But don’t be fooled into giving up the practice. Your life will improve exponentially for it.

If you fail to plan — you plan to fail.

So cliche, right?

I’m not perfect. I have hundreds of projects and products and workflows and thoughts and ideas that I have not been able to follow through onor put a nice big check next to on a big shiny To Do List.

But invariably, I have learned there is an expansive power that comes with writing things down — something about intentionality and the energy involved in that intentionality has really shown me over the years to be more true than not.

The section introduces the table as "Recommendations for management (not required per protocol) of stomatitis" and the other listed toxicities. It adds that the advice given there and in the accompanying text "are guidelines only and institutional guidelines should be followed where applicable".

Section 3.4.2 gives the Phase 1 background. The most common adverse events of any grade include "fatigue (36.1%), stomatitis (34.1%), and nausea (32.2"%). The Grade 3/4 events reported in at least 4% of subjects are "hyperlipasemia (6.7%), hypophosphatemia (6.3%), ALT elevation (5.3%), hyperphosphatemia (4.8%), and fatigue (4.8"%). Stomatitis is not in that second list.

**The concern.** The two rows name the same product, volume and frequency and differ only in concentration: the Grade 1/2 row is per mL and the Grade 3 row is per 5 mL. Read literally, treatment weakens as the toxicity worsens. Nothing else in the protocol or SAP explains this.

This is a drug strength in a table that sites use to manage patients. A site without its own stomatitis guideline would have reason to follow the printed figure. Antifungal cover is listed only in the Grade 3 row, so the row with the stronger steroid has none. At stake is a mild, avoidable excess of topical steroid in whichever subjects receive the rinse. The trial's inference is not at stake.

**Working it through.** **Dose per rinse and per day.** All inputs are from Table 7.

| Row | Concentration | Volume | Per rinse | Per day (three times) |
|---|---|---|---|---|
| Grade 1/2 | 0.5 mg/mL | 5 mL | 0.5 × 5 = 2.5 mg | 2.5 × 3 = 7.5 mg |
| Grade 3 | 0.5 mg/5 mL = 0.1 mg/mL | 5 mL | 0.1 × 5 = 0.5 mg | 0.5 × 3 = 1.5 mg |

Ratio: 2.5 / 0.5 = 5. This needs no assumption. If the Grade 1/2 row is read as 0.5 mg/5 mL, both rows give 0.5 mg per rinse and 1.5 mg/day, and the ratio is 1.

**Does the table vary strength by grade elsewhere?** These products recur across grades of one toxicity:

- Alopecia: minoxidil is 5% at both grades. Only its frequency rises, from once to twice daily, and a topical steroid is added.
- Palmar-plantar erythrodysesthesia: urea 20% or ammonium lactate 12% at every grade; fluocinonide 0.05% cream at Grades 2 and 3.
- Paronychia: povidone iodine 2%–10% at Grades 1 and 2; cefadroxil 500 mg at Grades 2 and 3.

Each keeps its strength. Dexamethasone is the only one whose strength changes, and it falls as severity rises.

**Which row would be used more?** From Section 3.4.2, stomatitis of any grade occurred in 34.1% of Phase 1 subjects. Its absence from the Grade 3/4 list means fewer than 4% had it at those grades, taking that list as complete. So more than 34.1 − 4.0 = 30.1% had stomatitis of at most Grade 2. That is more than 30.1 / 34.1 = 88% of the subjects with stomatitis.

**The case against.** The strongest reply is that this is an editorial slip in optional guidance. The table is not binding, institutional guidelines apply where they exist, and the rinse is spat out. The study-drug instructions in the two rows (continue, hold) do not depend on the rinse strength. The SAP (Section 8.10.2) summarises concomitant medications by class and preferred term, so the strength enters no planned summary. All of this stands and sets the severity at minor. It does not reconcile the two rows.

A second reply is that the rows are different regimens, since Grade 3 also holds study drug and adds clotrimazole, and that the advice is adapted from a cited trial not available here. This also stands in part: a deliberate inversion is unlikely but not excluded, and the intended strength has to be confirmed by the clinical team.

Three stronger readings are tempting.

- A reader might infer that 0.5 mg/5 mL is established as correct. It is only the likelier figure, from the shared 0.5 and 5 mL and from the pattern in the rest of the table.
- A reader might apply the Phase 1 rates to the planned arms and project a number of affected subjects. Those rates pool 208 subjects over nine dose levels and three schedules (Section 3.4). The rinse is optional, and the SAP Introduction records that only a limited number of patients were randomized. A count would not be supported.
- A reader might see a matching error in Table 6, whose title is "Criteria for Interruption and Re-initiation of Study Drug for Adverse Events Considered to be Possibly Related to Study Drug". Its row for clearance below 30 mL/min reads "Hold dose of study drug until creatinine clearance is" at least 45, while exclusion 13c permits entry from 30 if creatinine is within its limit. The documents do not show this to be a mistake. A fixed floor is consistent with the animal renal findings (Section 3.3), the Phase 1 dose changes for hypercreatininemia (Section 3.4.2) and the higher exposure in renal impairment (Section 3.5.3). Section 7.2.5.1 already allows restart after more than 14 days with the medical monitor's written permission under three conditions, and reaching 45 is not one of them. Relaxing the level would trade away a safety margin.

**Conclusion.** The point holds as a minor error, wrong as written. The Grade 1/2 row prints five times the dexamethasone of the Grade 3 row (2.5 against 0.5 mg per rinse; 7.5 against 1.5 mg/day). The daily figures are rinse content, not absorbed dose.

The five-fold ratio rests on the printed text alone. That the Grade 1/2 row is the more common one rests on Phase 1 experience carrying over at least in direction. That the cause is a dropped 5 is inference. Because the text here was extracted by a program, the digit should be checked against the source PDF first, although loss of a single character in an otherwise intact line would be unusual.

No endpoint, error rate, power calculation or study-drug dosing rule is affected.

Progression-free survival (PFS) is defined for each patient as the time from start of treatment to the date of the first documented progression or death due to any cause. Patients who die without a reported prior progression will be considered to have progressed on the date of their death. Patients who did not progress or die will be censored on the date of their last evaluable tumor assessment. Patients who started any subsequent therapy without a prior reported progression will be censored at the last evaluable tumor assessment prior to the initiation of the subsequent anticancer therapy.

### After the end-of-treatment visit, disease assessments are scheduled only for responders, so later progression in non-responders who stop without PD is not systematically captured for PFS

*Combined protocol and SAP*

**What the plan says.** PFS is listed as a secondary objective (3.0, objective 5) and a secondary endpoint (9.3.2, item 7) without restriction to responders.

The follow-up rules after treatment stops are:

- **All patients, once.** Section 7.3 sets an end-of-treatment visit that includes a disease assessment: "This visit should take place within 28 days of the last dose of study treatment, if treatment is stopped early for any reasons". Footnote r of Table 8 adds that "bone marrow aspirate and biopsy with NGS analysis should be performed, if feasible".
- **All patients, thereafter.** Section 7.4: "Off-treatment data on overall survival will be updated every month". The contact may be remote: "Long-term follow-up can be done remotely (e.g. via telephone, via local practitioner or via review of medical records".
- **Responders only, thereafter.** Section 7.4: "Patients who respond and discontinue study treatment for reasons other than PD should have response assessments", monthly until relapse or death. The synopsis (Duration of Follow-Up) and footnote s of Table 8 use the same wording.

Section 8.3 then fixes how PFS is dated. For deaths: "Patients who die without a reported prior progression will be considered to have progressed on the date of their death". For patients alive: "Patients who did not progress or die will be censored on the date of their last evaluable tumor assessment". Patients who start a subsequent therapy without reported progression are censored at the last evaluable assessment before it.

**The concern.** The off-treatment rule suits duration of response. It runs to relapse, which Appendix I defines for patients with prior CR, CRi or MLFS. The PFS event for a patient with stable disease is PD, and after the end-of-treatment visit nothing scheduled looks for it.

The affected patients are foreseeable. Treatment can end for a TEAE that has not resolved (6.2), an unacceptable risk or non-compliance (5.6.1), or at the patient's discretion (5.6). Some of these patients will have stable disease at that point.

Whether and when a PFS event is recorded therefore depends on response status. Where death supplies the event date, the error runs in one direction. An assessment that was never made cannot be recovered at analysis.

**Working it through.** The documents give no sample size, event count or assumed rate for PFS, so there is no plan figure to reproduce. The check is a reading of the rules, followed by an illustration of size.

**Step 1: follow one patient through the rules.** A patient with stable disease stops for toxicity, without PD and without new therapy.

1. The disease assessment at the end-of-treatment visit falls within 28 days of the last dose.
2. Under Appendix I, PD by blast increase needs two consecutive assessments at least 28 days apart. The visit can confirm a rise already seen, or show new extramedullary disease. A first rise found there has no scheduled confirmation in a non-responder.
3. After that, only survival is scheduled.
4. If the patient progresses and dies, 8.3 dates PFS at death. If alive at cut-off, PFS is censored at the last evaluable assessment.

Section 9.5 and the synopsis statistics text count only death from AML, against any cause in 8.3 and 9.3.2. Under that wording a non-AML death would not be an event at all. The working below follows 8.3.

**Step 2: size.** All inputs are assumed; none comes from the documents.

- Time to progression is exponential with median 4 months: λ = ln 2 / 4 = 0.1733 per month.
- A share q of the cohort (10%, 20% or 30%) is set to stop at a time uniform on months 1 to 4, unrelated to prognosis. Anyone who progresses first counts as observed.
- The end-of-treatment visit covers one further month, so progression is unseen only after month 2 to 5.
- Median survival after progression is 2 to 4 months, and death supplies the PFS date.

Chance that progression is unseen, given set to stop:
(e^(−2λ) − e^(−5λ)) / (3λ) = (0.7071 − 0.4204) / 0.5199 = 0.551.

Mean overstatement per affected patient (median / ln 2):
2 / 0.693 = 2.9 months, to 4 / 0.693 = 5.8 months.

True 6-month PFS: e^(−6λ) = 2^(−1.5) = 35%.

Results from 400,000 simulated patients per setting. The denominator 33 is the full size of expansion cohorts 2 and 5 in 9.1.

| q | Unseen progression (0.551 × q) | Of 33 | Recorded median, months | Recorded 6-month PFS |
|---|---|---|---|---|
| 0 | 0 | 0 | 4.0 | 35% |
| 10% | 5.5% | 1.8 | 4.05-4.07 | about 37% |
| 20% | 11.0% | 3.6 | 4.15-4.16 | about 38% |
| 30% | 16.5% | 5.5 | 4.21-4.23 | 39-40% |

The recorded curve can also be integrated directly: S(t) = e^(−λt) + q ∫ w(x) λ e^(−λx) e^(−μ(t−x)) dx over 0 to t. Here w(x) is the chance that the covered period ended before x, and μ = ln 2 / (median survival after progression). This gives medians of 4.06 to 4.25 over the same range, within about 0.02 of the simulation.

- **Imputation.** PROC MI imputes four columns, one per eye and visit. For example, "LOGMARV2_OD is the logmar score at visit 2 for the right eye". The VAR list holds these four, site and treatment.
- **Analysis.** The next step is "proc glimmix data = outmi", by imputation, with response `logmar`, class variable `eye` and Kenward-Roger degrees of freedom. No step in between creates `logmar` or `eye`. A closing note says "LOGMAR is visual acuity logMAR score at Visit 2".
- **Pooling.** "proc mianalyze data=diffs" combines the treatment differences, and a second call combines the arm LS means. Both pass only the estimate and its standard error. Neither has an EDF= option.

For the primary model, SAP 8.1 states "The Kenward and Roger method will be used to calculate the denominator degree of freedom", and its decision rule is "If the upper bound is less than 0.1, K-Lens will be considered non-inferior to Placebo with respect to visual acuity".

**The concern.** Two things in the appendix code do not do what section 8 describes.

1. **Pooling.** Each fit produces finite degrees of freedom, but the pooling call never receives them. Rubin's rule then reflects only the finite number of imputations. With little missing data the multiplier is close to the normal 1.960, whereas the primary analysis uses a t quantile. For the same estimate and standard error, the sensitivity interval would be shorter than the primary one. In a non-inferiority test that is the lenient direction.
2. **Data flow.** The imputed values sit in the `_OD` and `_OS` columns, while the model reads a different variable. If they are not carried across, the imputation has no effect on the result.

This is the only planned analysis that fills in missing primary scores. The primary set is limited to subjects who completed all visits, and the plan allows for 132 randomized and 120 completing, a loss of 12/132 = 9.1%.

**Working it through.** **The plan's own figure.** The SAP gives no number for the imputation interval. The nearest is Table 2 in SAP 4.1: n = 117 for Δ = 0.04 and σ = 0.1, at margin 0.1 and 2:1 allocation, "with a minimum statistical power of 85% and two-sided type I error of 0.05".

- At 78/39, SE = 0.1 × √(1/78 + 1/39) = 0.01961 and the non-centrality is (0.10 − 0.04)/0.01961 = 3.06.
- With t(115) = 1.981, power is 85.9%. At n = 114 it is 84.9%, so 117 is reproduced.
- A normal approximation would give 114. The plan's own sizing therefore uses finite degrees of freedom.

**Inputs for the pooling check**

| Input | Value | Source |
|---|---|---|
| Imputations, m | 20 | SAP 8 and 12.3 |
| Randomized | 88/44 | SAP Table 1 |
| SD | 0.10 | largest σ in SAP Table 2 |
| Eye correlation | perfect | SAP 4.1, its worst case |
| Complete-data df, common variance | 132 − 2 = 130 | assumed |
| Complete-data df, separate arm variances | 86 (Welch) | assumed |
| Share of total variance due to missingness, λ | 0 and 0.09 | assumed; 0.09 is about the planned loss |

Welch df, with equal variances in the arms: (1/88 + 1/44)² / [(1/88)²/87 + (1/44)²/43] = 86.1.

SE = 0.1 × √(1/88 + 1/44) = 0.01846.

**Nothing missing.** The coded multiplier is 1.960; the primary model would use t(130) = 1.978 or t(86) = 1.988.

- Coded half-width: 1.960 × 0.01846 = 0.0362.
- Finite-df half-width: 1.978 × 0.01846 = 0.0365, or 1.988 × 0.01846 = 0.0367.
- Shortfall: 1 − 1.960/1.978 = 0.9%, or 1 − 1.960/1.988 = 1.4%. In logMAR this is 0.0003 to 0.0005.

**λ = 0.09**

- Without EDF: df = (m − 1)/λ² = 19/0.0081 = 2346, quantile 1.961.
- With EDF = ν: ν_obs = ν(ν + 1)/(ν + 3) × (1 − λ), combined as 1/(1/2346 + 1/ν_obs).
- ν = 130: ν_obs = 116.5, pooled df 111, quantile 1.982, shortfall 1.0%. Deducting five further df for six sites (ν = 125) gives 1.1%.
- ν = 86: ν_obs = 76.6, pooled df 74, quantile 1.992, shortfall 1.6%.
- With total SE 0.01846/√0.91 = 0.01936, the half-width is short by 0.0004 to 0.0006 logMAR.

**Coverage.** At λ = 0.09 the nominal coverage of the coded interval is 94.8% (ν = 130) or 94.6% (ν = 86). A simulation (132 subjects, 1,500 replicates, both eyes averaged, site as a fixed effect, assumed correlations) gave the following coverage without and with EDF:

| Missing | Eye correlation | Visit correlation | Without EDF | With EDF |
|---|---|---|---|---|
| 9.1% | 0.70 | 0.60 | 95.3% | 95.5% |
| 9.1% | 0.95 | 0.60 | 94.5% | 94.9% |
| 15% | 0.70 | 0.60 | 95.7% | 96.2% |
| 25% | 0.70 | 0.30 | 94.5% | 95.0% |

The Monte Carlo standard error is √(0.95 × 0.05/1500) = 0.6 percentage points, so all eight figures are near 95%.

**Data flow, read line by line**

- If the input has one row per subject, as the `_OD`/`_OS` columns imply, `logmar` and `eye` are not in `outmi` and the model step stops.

What are some of the life lessons you learned in your 20s and 30s?

What are some of the life lessons you are learning right now, at whatever age you happen to be? I really want to hear from you and would love to hear your thoughts.

*******

I’m going to be writing a lot more pieces like this in the coming months, and I have made a resolution to amplify the quantity and quality of my content by doubling down on the platforms I love the most, where I spend most of my time — Medium, Twitter and YouTube.

You can also look out for video essays, stories and conversations coming down the pipeline as I share about the lessons and insights I have learned over my life as a serial entrepreneur and product manager in fashion, media and tech — and now as a public learner and builder in crypto and Web3.

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MOSHE

Founder, Product Manager, Business Analyst, Advisor & Investor